In the face of sublime beauty, inescapable Beauty, one can scarcely turn her head or even avert her eyes. The trick is to see the “big experience” that rests within the day-to-day, like dishwashing, an ordinary event turned extraordinary just by the way we look at it.
In whatever way it’s produced, at these times the “life of feeling” is so intense, the muse so adamant, that the artist is often consumed by the work. Both sleeping and waking are filled with intuitions as imagination comes into its own. The artist works at her canvas, molds the clay, carves onto a block of wood, never sure of exactly what she’s doing but knowing that whatever it is, it’s right, knowing that whatever comes out of it will be meaningful.
If she’s faithful to the task, the nascent idea can become a transformational work of art. And, if she pays attention to the process, she will bear witness to a restoration of Beauty and know the meaning of “With Beauty before me, I walk ...”
With beauty before me I walk
With beauty behind me I walk
With beauty above me I walk
With beauty around me I walk
It has become beauty again
Hózhóogo naasháa doo
Shitsijí’ hózhóogo naasháa doo
Shikéédéé hózhóogo naasháa doo
Shideigi hózhóogo naasháa doo
T’áá altso shinaagóó hózhóogo naasháa doo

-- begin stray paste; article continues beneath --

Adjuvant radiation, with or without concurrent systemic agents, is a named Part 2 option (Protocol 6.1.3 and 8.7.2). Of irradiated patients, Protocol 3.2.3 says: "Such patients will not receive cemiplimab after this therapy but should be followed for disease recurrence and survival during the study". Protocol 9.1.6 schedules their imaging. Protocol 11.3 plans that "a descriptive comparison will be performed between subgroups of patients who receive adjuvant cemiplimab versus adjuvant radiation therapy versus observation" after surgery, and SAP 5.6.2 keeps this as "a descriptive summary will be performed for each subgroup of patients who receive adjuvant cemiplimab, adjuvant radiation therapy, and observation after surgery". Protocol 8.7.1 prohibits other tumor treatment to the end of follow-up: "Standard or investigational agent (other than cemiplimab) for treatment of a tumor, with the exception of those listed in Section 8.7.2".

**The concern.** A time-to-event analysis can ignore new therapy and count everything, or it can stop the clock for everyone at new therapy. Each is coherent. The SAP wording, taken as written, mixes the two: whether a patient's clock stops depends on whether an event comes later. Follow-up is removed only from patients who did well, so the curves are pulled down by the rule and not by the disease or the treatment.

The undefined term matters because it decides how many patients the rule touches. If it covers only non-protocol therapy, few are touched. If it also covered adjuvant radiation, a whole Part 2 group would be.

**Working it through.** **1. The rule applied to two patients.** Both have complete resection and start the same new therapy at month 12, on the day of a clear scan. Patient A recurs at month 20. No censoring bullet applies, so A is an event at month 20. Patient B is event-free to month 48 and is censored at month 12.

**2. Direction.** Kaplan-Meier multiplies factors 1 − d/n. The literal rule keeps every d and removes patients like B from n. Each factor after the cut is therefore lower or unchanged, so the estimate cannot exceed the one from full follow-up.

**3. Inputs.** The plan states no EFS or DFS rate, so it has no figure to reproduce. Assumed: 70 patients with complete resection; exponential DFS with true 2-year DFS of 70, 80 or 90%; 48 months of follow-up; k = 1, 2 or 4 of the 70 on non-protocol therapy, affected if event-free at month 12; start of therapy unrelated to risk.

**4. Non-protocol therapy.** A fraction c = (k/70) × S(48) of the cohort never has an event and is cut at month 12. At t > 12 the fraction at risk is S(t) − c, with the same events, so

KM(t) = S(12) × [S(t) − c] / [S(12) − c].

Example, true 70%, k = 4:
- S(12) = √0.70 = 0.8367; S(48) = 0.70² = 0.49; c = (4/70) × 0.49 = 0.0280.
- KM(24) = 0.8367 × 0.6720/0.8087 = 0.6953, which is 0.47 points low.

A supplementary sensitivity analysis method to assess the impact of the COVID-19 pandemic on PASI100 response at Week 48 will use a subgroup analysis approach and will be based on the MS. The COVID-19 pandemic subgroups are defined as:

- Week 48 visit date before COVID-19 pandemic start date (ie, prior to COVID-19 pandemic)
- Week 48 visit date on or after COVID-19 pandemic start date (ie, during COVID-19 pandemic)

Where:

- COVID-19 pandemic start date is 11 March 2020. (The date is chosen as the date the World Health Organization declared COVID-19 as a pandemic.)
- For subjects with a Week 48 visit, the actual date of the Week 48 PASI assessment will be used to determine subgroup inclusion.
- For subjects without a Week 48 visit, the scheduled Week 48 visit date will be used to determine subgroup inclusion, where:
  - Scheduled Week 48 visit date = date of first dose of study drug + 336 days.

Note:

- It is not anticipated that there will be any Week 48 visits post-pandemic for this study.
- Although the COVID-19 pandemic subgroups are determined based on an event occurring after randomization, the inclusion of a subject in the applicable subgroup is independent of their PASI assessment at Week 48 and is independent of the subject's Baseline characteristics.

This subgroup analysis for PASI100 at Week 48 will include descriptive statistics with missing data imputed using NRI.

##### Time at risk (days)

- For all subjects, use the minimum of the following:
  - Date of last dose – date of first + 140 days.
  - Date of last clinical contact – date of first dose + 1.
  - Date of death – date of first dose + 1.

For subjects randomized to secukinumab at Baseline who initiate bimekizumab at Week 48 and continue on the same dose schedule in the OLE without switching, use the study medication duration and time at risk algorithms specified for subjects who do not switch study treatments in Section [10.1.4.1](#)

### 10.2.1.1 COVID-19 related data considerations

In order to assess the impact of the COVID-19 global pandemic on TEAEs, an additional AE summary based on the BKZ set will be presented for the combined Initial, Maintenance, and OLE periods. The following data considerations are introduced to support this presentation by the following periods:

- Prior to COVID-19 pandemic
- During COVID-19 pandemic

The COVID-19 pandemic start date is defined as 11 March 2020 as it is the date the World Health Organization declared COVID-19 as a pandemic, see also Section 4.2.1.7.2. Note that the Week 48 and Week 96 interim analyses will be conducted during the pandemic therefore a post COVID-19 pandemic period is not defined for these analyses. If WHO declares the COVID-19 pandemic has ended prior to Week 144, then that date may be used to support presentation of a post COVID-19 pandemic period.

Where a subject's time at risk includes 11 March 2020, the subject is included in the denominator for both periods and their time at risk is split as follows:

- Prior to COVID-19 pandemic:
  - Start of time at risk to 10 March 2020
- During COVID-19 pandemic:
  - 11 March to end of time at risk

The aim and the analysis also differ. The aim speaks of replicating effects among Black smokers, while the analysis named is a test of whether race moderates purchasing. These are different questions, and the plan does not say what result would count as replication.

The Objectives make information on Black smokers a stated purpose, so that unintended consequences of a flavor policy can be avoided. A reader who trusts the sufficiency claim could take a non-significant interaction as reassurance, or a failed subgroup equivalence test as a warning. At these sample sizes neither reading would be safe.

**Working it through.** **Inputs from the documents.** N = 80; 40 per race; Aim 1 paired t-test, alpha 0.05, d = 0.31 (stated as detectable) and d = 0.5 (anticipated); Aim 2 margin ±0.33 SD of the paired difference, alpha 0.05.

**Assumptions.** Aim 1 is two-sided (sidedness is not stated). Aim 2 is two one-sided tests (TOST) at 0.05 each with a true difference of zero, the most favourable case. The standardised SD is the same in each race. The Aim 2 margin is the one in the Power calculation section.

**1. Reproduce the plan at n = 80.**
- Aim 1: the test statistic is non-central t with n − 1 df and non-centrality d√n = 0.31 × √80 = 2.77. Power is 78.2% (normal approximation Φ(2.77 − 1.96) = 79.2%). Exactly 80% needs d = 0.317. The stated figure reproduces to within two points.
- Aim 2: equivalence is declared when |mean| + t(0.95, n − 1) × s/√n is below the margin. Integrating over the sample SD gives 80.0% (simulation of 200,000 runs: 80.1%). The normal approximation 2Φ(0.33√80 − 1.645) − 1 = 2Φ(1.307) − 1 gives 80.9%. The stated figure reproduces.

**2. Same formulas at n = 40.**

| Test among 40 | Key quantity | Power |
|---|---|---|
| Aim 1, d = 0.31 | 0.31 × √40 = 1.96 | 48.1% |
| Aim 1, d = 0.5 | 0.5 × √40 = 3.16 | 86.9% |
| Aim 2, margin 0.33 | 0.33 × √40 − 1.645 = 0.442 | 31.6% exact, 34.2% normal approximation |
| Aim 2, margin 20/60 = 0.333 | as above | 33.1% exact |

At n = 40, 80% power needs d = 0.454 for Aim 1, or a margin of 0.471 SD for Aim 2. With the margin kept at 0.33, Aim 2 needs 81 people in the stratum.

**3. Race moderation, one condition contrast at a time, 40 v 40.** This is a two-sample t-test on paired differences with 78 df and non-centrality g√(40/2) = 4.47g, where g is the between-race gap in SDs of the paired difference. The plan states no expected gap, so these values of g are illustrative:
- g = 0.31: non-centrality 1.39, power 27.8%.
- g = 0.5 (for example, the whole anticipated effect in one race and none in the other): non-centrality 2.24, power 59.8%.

Today I will walk out, today everything negative will leave me
I will be as I was before, I will have a cool breeze over my body.
I will have a light body, I will be happy forever, nothing will hinder me.
I walk with beauty before me. I walk with beauty behind me.
I walk with beauty below me. I walk with beauty above me.
I walk with beauty around me. My words will be beautiful.
In beauty all day long may I walk.
Through the returning seasons, may I walk.
On the trail marked with pollen may I walk.
With dew about my feet, may I walk.
With beauty before me may I walk.
With beauty behind me may I walk.
With beauty below me may I walk.
With beauty above me may I walk.
With beauty all around me may I walk.
In old age wandering on a trail of beauty, lively, may I walk.
In old age wandering on a trail of beauty, living again, may I walk.
My words will be beautiful…